Phillips v. Colorado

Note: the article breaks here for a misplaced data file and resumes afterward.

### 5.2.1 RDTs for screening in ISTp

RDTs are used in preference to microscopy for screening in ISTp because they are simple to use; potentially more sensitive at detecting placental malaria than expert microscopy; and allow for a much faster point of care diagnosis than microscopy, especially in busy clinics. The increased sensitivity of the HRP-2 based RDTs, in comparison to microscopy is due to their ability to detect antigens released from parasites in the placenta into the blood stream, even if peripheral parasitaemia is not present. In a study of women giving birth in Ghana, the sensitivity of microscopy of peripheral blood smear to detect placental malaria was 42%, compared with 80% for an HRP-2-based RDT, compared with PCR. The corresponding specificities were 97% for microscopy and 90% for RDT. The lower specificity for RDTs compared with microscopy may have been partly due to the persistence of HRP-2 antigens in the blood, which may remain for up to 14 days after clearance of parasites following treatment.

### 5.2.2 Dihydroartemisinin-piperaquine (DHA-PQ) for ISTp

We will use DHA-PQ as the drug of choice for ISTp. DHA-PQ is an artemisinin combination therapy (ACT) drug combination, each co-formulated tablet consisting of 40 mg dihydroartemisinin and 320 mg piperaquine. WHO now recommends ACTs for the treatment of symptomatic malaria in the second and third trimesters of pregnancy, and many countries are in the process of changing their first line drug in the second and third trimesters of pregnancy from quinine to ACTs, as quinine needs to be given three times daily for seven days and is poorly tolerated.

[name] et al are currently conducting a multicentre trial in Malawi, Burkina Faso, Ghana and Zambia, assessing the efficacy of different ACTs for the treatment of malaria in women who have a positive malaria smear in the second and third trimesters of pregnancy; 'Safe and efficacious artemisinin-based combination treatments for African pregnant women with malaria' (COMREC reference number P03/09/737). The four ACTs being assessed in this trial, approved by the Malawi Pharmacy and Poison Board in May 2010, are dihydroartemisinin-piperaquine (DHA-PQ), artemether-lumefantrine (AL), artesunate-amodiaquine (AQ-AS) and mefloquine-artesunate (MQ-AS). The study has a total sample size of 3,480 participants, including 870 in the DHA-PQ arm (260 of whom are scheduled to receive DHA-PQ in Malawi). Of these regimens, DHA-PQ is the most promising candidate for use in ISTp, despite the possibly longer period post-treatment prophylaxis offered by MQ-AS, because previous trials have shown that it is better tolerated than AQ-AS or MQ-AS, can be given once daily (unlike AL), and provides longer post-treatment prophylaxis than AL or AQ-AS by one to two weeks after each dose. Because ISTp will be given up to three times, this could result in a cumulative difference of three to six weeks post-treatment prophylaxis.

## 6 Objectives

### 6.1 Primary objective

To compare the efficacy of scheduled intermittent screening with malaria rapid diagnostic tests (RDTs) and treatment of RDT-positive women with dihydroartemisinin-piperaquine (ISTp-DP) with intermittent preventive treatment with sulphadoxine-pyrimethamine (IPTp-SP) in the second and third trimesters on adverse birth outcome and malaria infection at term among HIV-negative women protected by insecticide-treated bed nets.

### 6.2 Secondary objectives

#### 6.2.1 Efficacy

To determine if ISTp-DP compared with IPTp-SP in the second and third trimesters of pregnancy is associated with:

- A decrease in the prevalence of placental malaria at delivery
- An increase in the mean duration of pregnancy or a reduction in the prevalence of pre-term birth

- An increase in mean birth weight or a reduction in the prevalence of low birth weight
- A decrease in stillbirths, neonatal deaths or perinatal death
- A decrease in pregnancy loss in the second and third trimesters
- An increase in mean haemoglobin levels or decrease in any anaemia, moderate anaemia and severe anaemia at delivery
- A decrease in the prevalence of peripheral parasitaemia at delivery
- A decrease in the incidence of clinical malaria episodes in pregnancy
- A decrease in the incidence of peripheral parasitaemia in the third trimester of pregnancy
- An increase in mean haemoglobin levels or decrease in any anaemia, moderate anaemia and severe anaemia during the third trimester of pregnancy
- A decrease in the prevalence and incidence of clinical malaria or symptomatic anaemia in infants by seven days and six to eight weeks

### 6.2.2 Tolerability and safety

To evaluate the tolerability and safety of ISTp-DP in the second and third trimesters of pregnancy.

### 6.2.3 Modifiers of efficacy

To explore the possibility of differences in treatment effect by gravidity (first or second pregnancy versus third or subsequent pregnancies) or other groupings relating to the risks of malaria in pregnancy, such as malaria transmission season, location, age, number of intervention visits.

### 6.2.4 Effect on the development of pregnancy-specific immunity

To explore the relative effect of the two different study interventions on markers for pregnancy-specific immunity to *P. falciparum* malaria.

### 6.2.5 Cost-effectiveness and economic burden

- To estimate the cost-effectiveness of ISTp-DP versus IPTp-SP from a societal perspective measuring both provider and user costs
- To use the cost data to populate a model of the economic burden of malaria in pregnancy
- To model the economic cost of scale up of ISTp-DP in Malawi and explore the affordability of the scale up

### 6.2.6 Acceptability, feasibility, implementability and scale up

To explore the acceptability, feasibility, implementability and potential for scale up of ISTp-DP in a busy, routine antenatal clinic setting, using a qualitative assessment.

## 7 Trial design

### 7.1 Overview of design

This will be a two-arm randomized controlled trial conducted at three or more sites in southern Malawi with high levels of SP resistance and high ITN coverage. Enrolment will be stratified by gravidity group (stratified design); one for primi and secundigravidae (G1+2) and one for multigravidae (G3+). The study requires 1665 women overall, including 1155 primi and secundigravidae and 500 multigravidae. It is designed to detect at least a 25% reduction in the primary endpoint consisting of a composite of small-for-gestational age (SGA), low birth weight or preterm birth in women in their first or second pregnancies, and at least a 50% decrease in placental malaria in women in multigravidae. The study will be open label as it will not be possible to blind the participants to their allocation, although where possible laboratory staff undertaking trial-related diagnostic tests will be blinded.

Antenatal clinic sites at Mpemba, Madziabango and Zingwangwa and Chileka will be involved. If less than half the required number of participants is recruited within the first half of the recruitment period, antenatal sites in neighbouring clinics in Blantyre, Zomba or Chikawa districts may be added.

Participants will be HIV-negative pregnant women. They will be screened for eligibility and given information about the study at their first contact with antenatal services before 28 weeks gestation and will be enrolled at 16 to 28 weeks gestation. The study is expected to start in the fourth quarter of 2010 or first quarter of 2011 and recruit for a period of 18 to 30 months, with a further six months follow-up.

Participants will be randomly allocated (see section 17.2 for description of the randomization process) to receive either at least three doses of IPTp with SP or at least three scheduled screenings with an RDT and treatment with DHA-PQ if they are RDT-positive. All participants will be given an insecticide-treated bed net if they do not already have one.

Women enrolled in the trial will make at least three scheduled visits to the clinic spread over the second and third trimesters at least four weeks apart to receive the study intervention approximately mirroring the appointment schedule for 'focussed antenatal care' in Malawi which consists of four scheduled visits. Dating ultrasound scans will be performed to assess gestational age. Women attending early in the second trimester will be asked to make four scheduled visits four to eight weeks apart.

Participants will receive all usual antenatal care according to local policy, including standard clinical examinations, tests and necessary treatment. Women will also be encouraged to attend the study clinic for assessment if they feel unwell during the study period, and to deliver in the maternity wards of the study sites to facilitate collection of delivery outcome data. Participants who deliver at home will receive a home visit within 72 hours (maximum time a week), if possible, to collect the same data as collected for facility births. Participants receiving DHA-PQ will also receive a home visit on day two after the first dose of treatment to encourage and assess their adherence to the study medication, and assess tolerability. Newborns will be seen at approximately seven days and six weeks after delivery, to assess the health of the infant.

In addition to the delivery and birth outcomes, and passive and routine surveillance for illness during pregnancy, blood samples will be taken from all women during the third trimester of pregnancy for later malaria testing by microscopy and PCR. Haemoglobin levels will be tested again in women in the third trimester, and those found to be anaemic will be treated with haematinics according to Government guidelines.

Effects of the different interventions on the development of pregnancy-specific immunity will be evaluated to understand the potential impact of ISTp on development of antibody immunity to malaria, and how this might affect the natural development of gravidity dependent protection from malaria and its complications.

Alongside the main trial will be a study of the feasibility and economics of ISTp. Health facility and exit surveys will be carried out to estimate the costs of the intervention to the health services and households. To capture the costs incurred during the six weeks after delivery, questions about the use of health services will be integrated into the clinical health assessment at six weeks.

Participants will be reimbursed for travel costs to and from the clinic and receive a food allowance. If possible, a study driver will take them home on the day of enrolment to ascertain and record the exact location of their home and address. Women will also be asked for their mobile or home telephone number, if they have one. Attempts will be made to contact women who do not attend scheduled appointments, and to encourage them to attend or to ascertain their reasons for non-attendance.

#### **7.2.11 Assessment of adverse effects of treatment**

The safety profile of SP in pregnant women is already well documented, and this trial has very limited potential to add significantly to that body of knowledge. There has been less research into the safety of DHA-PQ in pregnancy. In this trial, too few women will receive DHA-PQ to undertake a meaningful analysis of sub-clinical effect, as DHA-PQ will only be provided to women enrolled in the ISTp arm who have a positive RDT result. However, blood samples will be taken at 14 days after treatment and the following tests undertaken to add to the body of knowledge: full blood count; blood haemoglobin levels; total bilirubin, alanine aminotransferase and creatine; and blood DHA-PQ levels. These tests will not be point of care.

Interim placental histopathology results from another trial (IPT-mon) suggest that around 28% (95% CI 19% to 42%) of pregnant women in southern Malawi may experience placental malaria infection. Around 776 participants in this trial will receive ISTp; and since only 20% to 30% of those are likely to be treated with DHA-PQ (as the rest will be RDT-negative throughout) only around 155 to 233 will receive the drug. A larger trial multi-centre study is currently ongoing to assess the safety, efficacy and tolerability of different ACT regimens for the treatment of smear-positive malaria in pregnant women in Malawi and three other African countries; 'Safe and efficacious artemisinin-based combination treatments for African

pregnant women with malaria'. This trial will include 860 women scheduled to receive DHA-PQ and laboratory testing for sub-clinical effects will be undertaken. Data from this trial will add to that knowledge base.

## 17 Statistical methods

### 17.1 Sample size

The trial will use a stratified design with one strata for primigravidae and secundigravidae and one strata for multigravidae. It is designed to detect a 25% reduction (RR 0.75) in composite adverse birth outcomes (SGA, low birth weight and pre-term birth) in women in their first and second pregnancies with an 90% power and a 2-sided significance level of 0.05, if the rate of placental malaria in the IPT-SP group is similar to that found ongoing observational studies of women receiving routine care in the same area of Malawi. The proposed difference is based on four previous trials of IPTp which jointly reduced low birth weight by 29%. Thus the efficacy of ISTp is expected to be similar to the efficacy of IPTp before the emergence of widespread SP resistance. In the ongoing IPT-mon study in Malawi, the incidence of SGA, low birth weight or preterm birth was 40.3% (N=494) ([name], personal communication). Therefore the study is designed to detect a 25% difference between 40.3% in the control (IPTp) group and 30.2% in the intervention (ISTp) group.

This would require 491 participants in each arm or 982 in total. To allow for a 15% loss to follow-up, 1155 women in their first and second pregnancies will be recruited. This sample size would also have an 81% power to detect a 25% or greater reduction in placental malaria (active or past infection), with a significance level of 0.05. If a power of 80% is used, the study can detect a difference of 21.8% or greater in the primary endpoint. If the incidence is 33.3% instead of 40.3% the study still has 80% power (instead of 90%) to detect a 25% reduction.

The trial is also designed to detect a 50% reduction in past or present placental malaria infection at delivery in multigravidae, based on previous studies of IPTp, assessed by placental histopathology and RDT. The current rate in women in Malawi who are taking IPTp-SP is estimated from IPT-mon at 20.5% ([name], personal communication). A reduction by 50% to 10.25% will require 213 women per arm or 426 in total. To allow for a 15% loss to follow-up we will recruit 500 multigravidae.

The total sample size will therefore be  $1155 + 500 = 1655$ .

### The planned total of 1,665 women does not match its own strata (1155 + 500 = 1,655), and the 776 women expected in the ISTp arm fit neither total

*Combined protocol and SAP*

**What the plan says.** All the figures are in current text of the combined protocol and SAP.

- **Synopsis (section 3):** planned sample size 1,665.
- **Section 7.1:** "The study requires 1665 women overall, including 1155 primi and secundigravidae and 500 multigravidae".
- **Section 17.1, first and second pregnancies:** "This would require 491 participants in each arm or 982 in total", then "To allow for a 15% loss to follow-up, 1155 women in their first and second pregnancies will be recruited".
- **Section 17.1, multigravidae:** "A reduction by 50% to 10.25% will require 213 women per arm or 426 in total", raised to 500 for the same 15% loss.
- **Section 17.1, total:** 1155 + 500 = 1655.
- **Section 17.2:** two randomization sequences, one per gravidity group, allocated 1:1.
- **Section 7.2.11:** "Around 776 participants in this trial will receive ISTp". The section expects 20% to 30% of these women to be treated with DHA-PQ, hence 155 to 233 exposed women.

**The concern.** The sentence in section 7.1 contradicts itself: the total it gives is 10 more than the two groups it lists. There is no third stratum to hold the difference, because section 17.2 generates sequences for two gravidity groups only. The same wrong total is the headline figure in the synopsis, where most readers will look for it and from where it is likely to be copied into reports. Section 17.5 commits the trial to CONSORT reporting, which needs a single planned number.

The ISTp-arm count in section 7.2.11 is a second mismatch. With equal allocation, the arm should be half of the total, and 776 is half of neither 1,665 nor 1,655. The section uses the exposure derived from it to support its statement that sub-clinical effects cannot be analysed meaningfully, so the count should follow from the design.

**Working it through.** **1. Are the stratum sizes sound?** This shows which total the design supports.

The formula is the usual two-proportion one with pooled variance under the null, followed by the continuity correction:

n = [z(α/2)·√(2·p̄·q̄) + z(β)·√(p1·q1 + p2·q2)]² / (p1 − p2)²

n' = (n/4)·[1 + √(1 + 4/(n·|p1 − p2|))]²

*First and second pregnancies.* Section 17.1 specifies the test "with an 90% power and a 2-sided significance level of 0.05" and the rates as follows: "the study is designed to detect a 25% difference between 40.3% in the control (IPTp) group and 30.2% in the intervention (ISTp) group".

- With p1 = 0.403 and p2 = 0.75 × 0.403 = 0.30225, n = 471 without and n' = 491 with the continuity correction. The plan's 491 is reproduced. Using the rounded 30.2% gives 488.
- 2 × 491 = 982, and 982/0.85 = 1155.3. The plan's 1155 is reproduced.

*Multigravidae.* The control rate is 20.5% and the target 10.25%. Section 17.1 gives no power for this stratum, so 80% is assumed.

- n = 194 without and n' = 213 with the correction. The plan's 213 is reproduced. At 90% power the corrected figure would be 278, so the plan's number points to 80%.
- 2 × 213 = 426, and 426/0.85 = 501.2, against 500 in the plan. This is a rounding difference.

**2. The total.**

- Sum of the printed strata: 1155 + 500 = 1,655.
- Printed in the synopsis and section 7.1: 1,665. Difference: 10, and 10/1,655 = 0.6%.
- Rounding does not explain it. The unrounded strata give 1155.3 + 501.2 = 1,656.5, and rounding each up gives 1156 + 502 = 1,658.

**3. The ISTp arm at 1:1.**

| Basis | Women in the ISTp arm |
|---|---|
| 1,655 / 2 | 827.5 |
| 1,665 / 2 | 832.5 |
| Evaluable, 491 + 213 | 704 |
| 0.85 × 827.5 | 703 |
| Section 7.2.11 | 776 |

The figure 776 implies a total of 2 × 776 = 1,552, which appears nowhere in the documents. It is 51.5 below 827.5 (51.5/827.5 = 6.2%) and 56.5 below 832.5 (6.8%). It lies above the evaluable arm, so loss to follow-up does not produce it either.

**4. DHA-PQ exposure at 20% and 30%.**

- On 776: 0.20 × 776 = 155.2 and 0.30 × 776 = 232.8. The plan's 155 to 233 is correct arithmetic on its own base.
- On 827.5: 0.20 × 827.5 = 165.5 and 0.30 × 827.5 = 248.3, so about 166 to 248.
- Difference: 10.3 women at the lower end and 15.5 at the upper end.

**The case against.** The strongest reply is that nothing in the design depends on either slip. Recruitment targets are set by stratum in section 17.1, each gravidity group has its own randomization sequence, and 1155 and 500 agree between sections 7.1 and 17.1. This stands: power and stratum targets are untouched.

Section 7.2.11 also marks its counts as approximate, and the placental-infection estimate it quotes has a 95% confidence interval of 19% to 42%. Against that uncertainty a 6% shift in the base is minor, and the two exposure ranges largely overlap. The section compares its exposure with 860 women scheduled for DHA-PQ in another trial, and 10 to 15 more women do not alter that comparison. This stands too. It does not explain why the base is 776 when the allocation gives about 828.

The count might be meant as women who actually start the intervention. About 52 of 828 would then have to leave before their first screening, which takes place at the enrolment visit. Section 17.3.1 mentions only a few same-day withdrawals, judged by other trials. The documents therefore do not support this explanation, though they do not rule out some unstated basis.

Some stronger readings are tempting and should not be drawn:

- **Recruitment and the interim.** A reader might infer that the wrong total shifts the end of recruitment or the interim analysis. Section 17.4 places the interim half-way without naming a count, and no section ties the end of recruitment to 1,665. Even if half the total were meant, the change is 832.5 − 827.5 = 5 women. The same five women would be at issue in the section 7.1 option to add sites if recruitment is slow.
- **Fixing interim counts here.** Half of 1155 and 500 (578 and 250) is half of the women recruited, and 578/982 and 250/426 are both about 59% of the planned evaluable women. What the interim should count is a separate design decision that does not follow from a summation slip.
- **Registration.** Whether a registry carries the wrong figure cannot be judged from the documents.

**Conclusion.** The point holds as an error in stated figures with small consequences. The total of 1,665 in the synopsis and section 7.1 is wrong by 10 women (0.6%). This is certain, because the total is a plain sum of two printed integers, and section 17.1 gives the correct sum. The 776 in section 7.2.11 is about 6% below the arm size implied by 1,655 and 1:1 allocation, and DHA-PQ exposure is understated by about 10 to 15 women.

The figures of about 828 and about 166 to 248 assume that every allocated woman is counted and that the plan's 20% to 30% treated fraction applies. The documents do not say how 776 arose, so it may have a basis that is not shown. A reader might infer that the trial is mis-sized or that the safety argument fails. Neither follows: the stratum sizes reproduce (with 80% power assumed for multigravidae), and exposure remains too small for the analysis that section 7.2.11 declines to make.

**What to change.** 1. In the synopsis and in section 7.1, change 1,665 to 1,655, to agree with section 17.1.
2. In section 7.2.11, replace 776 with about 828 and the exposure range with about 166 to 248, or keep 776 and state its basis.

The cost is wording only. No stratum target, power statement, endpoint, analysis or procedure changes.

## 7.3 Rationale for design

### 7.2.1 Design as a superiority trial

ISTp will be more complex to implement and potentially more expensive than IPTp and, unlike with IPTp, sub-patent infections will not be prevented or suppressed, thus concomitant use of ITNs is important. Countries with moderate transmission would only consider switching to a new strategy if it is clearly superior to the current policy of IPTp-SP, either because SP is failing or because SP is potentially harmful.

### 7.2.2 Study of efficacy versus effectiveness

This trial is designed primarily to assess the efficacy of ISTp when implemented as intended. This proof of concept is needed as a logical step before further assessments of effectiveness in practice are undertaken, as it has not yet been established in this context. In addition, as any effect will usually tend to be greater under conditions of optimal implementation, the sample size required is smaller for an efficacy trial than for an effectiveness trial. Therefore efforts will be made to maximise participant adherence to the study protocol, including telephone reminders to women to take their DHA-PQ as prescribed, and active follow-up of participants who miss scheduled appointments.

Leo Phillips was charged with possession of a weapon by a previous offender and driving under restraint. Before trial, defense counsel moved to suppress three pieces of evidence: (1) Phillips’s statements inside a police car; (2) his subsequent statements at a police station; and (3) a handgun recovered during a search of his car. The trial court suppressed the police-car statements, but not the police-station statements or the gun. The jury found Phillips guilty as charged. On appeal, Phillips challenged the trial court’s admission of both his police-station statements and the gun. However, for each claim, he relied on an argument he had not made to the trial court. A division of the court of appeals denied him relief in an unpublished opinion, ruling that he had waived the right to advance the two claims of error. The Colorado Supreme Court agreed with the division that Phillips failed to preserve his appellate claims, but the Court found no waiver occurred. Instead, the Court concluded the trial court did not err in admitting the police-station statements and that the record did not establish that the admission of the gun was plain error. Accordingly, the Court affirmed the division’s judgment, on alternate grounds. View "Phillips v. Colorado" on Justia Law